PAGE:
The Drax Files 32: facilitating art and machinima in Second Life

Jay Jay Jegathesan (Jayjay Zifanwe in SL) patron to the arts in Second Life and founder of the University of Western Australia's presence in Second Life
Jay Jay Jegathesan (Jayjay Zifanwe in SL) patron to the arts in Second Life and founder of the University of Western Australia’s presence in Second Life

With machinima, you are getting a glimpse into the soul of the artist. They’re not making this film so they can sell tickets at the movies. They are making this to show you who they are.

– Jayjay Jegathesan

The above statement comes at the start of The Drax Files World Makers episode 32, and perhaps perfectly encapsulates a good part of the message offered within it. It also encompasses much of what Second Life is for so many of us: a means of expressing ourselves fully and freely and without the burdens we often face in the physical world – a point Jay Jay also makes later in the film.

This segment is a slight departure from previous episodes, in that it could be said to cover two different, if related, themes. On the one hand, it offers insight into the amazing world of Second Life machinima and the ways in which the platform  offers many unique ways of artistic freedom for film-makers. On the other it is a personal look at Jay Jay’s own role within the platform, both at founder and manager of the University of Western Australia’s presence in-world and through it  a patron and champion of the arts and machinima through his in-world alter-ego, Jayjay Zifanwe.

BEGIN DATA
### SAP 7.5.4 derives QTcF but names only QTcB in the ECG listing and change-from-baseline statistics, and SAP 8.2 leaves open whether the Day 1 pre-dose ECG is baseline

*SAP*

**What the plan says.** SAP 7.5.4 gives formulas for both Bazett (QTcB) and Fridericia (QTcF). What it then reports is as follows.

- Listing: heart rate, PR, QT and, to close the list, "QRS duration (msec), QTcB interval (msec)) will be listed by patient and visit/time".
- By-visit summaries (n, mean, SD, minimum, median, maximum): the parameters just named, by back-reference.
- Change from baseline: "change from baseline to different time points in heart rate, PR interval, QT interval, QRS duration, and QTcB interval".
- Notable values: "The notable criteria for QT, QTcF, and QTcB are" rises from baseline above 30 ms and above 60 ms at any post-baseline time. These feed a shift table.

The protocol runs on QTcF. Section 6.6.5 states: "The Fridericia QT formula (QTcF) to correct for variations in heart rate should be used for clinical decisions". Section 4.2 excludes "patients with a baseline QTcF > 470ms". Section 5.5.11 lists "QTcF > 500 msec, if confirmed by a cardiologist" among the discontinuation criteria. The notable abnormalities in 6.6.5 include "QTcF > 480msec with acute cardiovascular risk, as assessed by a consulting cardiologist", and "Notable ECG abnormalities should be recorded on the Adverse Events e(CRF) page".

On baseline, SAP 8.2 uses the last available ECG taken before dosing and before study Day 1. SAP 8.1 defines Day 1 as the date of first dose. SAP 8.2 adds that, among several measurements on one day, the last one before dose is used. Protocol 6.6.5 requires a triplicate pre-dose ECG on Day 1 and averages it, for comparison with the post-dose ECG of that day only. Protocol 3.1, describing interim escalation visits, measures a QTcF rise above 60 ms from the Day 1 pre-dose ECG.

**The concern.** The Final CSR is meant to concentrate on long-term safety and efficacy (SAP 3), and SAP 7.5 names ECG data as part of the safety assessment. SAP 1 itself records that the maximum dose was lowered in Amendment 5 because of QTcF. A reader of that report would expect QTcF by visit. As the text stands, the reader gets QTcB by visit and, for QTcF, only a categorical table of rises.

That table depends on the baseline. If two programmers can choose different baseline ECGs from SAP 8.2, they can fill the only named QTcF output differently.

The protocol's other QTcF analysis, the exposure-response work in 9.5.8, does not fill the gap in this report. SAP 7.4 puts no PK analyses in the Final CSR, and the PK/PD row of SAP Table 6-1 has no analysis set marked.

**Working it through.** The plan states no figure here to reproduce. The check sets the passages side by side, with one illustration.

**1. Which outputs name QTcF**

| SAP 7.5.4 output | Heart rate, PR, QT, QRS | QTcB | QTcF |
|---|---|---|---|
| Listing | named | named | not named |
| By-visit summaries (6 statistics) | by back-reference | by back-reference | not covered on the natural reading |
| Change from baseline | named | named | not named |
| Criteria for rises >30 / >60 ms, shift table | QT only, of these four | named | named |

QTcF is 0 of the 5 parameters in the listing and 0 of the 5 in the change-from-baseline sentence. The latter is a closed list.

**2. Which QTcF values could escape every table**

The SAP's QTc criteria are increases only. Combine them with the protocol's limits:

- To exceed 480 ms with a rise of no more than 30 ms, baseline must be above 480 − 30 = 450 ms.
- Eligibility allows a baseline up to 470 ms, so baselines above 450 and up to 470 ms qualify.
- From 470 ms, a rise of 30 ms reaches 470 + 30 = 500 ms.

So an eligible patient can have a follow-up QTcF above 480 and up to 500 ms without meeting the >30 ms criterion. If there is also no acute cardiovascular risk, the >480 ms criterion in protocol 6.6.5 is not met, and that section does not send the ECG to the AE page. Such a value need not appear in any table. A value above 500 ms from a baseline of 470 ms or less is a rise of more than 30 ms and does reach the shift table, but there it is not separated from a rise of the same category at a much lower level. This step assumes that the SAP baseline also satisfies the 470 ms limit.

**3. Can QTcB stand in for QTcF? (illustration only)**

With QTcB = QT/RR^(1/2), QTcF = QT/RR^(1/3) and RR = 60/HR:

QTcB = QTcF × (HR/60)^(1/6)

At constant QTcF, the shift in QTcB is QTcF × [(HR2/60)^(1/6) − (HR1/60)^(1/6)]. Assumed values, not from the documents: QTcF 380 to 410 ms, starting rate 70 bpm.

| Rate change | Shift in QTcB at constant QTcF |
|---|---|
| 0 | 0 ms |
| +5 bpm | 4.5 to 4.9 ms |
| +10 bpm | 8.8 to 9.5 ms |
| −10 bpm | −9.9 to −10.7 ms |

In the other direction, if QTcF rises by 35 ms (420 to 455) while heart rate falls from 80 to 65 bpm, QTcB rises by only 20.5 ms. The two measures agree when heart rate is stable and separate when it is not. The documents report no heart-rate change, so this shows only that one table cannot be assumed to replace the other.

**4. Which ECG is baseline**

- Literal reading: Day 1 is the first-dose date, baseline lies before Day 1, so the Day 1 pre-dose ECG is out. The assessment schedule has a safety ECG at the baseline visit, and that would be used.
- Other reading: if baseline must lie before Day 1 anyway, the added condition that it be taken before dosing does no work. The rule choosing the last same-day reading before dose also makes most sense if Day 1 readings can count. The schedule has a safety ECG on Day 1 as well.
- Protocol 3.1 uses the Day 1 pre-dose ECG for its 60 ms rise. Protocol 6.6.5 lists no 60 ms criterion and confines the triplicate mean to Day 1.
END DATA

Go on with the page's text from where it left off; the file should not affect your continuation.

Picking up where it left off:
Natascha Randt and Karima Hoisan are two of the featured machinima-makers in segment #32 of The Drax Files, their work helping to illustrate both the rich diversity of machinima films made in SL and the unique opportunities for collaboration across the world offered by the platform
Natascha Randt and Karima Hoisan are two of the featured machinima-makers in segment #32 of The Drax Files, their work helping to illustrate both the rich diversity of machinima films made in SL and the unique opportunities for collaboration across the world offered by the platform

These two threads, woven together through the UWA’s ongoing series of art and machinima challenges, make for one of the most complex pieces yet produced by Drax as a part of the World Maker series. In it, he precisely balances insight and understanding into the appeal of machinima and the creative potential Second Life offers the medium with a clearly understandable examination of Jay Jay’s and the UWA’s work in-world, presenting audiences not necessarily well-versed in Second Life with a narrative flow combining both elements into a cohesive whole.

UWA's Winthrop Clock Tower & Reflection Pond as reproduced in Second Life and a landmark frequenctly featured in UWA machinima contest entries